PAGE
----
In reality, cultivating Buddhism is tantamount to the practice of keeping one's passions and habits under control and eventually wiping them out. In what degree one may be opened up with Buddha-Knowledge and Buddha-Wisdom is largely determined by how much and how far one may have overcome one's passions and habits. Generally, habits are of three kinds, good, bad and neutral. All of them are illusory activities of the mind. As long as the mind is conditioned to the six sense-data and thereby infected and contaminated by them, habits will be formed.

    26.1   How to deal with Habits

    We cannot do away with passions and habits by ignoring them or by suppressing them. However as soon as they are manifested, we should be alertly aware of them and look at them in the face. Furthermore, as habits usually come out in daily life, where people, things and affairs are involved, therefore we should look upon the emergence of habits on every occasion as a self-made opportunity to cultivate the mind actively and vigorously. We should also overcome difficulties and obstacles most patiently. This is the fundamental way to deal with the question of habits thoroughly and effectively. The Second Patriarch Hui Ko is a case in point. After his enlightenment, he always disguised himself incognito in his own typical way, e.g., to have a drink at wineshop or to talk the same language as the man of the street. Once habits good or bad have been formed and if we grasp them or if we do not overcome them, consequently they would be the root cause of all suffering in the Samsara. Therefore, not only we should fight them out with the utmost of effort and patience, but also should develop a non-abiding and non-attached mind, so that we may carry on our combat with them from a battle to a war, from a small to a big victory. The greater the effort, the more advanced the cultivation is. This may be said to be the Way to turn ourselves to be Patriarchs and Buddhas.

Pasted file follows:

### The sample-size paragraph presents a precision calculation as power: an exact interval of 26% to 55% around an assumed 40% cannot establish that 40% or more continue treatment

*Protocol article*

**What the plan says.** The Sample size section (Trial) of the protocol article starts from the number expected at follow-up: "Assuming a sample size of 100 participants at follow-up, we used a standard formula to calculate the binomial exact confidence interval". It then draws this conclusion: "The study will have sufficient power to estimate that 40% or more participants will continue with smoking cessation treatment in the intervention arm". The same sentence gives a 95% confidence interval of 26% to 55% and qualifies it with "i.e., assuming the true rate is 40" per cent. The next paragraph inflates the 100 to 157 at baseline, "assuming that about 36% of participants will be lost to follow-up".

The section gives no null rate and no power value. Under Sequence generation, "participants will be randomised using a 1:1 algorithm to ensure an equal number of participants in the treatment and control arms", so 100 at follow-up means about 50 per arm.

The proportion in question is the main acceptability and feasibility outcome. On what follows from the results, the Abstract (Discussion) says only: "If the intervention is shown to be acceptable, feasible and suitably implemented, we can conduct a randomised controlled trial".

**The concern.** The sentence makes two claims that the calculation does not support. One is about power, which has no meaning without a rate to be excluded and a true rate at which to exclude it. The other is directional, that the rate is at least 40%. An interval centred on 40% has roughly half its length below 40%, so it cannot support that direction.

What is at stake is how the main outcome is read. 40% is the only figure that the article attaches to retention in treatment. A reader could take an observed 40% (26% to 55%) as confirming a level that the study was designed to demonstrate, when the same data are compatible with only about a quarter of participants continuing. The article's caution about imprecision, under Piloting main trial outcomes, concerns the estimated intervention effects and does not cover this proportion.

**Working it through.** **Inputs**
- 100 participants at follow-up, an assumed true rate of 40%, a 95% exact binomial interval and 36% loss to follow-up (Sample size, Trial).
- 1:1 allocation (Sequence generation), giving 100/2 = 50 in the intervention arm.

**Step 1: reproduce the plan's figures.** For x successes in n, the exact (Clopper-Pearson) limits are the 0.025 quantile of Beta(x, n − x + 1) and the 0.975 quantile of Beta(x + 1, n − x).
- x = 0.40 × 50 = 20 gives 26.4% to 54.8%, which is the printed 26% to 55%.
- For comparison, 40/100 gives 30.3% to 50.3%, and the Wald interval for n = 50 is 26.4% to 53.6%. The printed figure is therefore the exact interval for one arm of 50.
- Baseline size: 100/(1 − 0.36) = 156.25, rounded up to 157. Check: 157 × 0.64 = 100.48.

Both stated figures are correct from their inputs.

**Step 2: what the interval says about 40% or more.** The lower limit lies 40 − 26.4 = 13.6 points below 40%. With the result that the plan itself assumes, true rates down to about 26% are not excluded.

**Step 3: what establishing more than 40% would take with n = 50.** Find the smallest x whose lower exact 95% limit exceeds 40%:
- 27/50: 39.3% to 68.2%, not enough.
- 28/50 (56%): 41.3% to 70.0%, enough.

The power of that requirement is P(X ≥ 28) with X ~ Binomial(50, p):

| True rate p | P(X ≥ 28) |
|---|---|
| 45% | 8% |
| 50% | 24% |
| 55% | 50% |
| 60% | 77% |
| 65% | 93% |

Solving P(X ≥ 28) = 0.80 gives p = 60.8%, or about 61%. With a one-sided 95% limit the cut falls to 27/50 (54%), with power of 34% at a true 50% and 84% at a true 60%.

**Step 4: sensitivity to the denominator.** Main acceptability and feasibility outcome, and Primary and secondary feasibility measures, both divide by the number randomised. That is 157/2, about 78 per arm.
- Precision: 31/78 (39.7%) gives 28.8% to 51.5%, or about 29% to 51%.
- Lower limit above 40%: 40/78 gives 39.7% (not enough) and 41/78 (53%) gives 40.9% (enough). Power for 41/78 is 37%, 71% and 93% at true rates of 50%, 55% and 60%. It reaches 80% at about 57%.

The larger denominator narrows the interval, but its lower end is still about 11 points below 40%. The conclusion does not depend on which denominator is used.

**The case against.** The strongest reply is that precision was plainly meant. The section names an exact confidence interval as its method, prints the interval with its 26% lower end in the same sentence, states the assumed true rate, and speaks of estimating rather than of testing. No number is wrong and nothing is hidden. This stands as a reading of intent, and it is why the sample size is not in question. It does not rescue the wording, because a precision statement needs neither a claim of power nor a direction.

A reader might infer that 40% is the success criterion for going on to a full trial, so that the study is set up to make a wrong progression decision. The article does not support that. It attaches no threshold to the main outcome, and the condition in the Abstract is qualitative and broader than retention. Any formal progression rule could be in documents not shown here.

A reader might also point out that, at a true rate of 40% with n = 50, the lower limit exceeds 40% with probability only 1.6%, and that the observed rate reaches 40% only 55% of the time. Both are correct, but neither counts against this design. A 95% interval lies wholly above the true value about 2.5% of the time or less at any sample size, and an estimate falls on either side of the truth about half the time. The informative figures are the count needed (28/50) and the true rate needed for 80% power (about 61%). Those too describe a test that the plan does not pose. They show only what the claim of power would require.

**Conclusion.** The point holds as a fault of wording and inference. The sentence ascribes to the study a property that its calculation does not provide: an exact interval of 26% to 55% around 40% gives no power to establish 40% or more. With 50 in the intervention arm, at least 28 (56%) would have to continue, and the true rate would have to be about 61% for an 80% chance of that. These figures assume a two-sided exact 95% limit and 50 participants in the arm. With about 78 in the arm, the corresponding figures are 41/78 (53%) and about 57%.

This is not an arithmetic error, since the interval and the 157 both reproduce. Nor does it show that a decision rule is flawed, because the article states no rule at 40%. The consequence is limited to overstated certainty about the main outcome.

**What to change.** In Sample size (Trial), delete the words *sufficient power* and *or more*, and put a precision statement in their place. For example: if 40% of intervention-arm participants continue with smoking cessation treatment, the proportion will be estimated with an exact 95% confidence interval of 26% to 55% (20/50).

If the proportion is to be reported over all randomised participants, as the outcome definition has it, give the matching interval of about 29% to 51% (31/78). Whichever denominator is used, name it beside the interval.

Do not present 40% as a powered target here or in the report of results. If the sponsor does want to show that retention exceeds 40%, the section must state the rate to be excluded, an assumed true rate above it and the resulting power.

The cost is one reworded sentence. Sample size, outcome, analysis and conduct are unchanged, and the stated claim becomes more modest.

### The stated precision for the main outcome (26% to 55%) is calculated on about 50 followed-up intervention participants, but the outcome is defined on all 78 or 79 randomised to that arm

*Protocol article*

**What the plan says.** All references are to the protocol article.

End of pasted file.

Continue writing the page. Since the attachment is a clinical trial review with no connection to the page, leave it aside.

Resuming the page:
26.2   How to get rid of Habits

    In cultivation, the higher development is attained, the more habits are manifested. Their sudden emergence may not be easily detected at all unless we have had long intensive discipline in awareness. It is imperative that we should tackle this problem by every expedient means with a great deal of practice. This is a test of our fighting power and strong will. People always indulge in conceptual thought and regard the illusory phenomena around them as real. They are not aware of passions and habits working unceasingly in the mind,. It is not until they have suffered from the consequences that they may begin to realize the need of cultivating Buddhism as a measure of remedy. In a word, to get rid of all habits, one will have to undergo the following stages of development.

      26.2.1   First Stage

      At the beginning of their cultivation, with a mind half-believing and half-unbelieving, suddenly clear and suddenly confused, and with their understanding also limited to the theoretical and doctrinal aspects of Buddhism, they are utterly in lack of experience of self-realization. Thus in cultivating discipline they may be attached to form. In cultivating meditation, they may be as stiff as wood, and in cultivating wisdom, they may merely repeat the dialogue of the Ch'an School. Consequently they are too incompetent and too inexperienced to overcome their habits, as aptly depicted in these words, Verbally there is cultivation, but practically there is none.